Representing all of the people, the deputies to the National Assembly in turn choose the Council of State by direct and secret ballot during their first meeting after the election.  This council is made up of the president, the first vice president, five vice presidents, a secretary and 23 other members.

After learning about this process, can anyone say that there is no democracy in Cuba?

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(*) I am a Cuban who has lived for 75 years, therefore I know full well how life was before the revolution, having experienced it directly and indirectly. As a result, it hurts me to read so many aspersions cast upon a government that fights tooth and nail to provide us a better life. If it hasn’t fully been able to do so, this is because of the many obstacles that have been put in its way.


10 thoughts on “Cuba’s Undeniable Democracy

  • In Havana recently, I saw apparently well-fed children laughing and smiling, dressed in their school uniforms at school or walking home. They were unafraid to speak with me, a stranger and were monitored by all the adults standing in the vicinity. They could get health care without worrying about how to pay for it. As much education as they were capable of was free to them. They all had homes to go to and food to eat.

    There were not a lot of big, new cars or large modern houses in evidence. Not too many private boats floating on the water. In fact, they did not seem to possess at all a lot of the big boy toys that we covet in the US. Our constitution quarantees us a lot of political rights (speech, assembly, weapons, voting) but no human social or economic rights (food, homes, jobs, health care, education).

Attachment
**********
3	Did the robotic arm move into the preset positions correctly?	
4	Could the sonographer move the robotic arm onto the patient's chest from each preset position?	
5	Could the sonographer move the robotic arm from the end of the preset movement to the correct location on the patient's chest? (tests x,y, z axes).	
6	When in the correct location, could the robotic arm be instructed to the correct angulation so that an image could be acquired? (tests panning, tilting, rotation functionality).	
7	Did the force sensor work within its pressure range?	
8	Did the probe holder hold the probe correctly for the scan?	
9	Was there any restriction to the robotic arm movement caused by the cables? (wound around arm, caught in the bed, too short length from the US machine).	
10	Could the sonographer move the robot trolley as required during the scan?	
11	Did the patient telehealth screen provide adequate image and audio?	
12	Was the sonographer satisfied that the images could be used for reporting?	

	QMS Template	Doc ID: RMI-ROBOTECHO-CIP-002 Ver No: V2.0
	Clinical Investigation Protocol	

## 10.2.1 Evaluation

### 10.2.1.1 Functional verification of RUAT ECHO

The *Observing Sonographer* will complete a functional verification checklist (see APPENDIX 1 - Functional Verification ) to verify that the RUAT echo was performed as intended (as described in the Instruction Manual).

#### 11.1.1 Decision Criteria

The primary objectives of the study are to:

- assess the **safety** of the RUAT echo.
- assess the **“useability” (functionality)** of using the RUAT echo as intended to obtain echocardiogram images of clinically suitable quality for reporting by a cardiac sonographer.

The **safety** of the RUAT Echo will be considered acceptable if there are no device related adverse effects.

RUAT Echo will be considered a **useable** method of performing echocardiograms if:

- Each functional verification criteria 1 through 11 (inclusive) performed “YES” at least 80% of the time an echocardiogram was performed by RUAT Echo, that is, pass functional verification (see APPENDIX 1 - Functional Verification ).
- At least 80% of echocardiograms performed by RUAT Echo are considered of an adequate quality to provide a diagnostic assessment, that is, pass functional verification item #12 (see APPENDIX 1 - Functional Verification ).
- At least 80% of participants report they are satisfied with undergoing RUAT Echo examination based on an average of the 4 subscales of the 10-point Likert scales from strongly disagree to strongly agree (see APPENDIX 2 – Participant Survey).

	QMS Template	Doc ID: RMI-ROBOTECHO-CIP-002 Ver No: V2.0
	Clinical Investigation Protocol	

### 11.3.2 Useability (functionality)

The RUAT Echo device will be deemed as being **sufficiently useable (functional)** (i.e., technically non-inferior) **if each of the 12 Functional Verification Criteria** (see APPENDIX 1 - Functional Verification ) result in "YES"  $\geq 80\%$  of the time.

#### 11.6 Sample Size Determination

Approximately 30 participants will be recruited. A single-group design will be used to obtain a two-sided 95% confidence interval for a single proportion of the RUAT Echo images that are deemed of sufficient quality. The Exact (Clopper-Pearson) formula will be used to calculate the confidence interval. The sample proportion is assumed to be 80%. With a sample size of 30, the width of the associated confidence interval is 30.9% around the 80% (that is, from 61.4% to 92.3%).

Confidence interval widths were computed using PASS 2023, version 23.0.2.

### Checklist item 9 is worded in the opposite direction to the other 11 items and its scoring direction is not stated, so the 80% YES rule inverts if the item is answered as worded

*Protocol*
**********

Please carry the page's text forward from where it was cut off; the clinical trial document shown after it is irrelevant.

There are probably bureaucrats everywhere. Small minded selfish people cannot be avoided. That is why politics is a labor-intensive job-everybody’s labor! But for the children’s sake, they are better loved and better off in Cuba. Take a look.

  • Abraham Maslow, the Cuban Constitution, the US constitution and the reality of life for most people in both countries. Check them out.

  • Ooops seems I have contradicted myself about ‘reality’ 🙂

  • “If by that label Maciej means to describe a representative or deliberative form of democracy whose participation is dominated by the wealthy, I agree completely.”

    That’s plutocracy, and that’s the case of Maciej’s label.

    “Barack Obama proved that without family name or wealth, having come from a single parent, middle class biracial home, solely based on determination and hard work, against incredible odds, that democracy, however feebled still works.”

    But when he took office, he had to comply with the norms dictated by the military-industrial (and financial) complex. And acted responding to the interests of the ruling class.

    Lula here in Brazil had to negate many of the principles of the PT in the famed “Letter to the Brazilians” and had to negotiate with the “ideology-less” PMDB an alliance in order to keep the “governability” of the thing. Not that I dislike the guy, on the contrary. In fact, I think Brazil, with all its flaws, is a more democratic regime than the US’s.

    Overall, the crude reality is that simple: what the rich says, the poor obeys. Everywhere.

  • “It does take a great deal of money to win a US presidential election.”

    Exacly – that’s why I consider the so-called liberal democracies as plutocracies in reality. One thing is the code of laws, reality itself is much more complex.